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STATISTICAL TABLE OF THE PRESBYTERY OF THE

CAROLINAS. Ministers. Congregations. Counties. States. Fam|Com Catec.

William Dickson

A. Heron

Rockbridge Va.

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T. Ketchen

A. Anderson
John Wallace
James Lyle

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60

Pisgah

Lincoln

N.C.
Bethany, &c.

York

S.C.
Ebenezer
Timber Ridge
Shiloh

Lancaster S. C.
Neily's Creek
York

do
Steel Creek Mecklenburgh N.C.
Bethany

do

do
New-Lebanon Monroe
S Smyrna

Chester S.C.
Little River, &c. Fairfield

do
Broad Creek Rockbridge
New-Stirling
Iredel

N.C.
Cambridge do

do
Virgin Spring

do

do
Gilead

Mecklenburgh, do
Nob Creek Lincoln

do
Cochran's Vale Burke

do
Tirzah
York

S.C.
Sardis
Union

do
Tolerant Lancaster do
New-Providence Mecklenburgh N.C.
Piedmont Haywood do

Va.

15

Without cha.

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John Mushat

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Vacancies.

36 45 17 28

17

110

STATISTICAL TABLE OF THE PRESBYTERY OF

CHARTIERS. Ministers. Congregations. Counties. States. Fam Com Conts.

140 260 $26.25 1061 294 17

75 173

John Anderson Service&King's Cr. Beaver Penn.
Wm. Wilson Monture's Run,&c. Allegheny do

Mount Hope and Washington do
Thomas Allison

Cross Creek Brooke Va. James Ramsay Canonsburgh Washington Penn. David French Buffaloe

do

do Alex. Wilson Peter's Creek, &c. do

do Alex. Donnan Mount Pleasant,&c do

do Waynesburgh Green Vacancies.

do Flaugherty's Run Beaver do

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STATISTICAL TABLE OF THE PRESBYTERY OF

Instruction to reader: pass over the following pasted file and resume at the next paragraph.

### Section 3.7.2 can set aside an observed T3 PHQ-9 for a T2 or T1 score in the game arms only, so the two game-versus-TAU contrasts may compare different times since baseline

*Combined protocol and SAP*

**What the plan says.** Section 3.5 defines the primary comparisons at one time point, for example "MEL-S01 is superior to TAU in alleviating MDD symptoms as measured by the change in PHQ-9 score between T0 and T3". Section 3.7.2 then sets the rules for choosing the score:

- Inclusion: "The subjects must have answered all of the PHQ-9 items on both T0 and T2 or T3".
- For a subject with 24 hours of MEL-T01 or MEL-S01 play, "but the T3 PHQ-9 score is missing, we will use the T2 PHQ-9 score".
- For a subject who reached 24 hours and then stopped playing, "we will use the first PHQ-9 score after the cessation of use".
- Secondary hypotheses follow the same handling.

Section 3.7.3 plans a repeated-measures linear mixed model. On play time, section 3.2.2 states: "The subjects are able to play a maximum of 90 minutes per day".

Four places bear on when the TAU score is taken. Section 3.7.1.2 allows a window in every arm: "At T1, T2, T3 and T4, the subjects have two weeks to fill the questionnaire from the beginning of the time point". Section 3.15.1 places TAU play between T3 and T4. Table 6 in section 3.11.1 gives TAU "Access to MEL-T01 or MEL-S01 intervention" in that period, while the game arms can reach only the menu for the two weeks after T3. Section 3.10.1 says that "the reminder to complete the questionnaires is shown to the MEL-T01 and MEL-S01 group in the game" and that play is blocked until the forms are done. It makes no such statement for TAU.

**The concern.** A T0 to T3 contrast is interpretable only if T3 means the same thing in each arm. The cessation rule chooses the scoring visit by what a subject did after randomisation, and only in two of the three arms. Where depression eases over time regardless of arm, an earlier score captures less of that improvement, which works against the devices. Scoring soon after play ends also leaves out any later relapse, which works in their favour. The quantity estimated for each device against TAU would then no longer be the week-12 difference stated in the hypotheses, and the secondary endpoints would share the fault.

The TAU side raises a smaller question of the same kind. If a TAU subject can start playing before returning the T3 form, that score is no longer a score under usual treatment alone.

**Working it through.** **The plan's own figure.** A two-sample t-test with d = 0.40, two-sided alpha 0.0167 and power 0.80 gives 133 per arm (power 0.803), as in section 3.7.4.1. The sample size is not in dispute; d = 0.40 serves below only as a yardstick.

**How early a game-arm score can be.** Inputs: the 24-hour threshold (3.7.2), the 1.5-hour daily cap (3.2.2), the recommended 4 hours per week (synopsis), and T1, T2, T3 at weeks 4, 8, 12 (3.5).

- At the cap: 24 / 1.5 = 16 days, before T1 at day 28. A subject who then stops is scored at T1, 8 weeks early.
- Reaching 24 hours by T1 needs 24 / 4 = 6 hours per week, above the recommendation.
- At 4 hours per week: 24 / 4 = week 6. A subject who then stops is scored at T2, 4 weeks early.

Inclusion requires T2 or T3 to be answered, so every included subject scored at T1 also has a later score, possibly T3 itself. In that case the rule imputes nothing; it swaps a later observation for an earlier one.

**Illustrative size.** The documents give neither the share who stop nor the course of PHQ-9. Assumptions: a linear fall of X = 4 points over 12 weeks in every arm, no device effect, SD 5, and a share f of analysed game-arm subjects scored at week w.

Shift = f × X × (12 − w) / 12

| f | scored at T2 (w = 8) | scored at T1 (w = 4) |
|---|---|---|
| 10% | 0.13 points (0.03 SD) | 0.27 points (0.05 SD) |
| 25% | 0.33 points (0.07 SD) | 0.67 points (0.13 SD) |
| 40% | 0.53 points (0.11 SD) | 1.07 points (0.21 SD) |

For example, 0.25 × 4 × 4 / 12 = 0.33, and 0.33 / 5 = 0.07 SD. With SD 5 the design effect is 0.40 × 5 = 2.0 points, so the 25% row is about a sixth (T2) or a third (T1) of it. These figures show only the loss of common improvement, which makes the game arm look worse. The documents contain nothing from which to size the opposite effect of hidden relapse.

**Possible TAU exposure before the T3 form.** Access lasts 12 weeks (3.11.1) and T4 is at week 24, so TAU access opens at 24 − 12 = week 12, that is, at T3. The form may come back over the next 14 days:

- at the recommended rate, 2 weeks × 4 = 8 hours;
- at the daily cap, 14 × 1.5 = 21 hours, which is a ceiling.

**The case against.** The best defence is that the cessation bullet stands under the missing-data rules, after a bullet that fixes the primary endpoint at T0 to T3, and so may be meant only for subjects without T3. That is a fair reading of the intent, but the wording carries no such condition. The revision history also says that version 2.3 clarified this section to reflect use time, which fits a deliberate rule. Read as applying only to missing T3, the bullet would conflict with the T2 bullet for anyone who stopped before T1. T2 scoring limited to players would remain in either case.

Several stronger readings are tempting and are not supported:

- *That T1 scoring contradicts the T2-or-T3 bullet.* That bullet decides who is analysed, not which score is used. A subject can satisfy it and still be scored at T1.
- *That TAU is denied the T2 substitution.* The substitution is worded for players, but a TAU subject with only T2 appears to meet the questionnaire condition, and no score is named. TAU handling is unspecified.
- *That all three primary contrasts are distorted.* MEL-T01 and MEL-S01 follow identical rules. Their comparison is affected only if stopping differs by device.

PHILADELPHIA. Ministers,

Congregations. Counties. States. Fam|Com Sy.Fd.

Francis Pringle Carlisle

\Cumberland

Penn.

52

80

STATISTICAL TABLE OF THE PRESBYTERY OF OHIO.

PRES Ministers. Congregations. Counties. States. Fam Com Cont's. T. McClintock Harmony

Butler Penn. 100 150 Daniel McLean Shenango

Crawford do 200 450 David Imbrie Greersburgh Beaver

do 150 300 Alex. Murray Newcastle

do

do 175 310 Elijah N.Scroggs Beaver

Columbiana Ohio 100 250 John Donaldson Yellow Creek

do

do Day. Goodwillie Poland, &c.

324
Mercer

Mercer Penn.
Rocky Spring do

do
Springfield

do

do Vacancies. Neshannock do

do Newton

do

do
Venango

Venango do
Fairview

Crawford do

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For the Religious Monilor.

ON CONVERSION, Transcribed from notes of a Sermon on Matt. xvii. 3.-"Verily I say unto you, except ye be converted and become as little children ye shall not enter into the kingdon of heaven.

Our Lord very lately had delivers a prediction concerning his sufferings, which made his disciples exceedingly sorrowful, and raised such fears in their minds, that they durst not ask him to explain it; especially, as they remembered that he had often inculcated it, and had repremanded Peter for being unwilling to hear it. But from the sequel we learn, that their fears and griefs soon subsided, and their carnality and Jewish prejudices recovering the ascendency in their minds, they quickly manifested how great their ignorance still was, respecting the real nature of Messiah's kingdom, and of his misson into our world. For, in a day or two after this, as they are travelling to Capernaum (see the corresponding passages in Mark and Luke, ix. chapter) some of them, forming a separate company, fell a disputing about the chief posts of honour and profit in their master's kingdom. This debate Jesus overheard; and though he said nothing to them at the time, yet after the collectors of the tribute were gone, he did not fail to ask them, what it was they were contending about, hy the way? But on his questioning them they held their peace,--not caring to discover “ that by the way they had disputed among themselves doing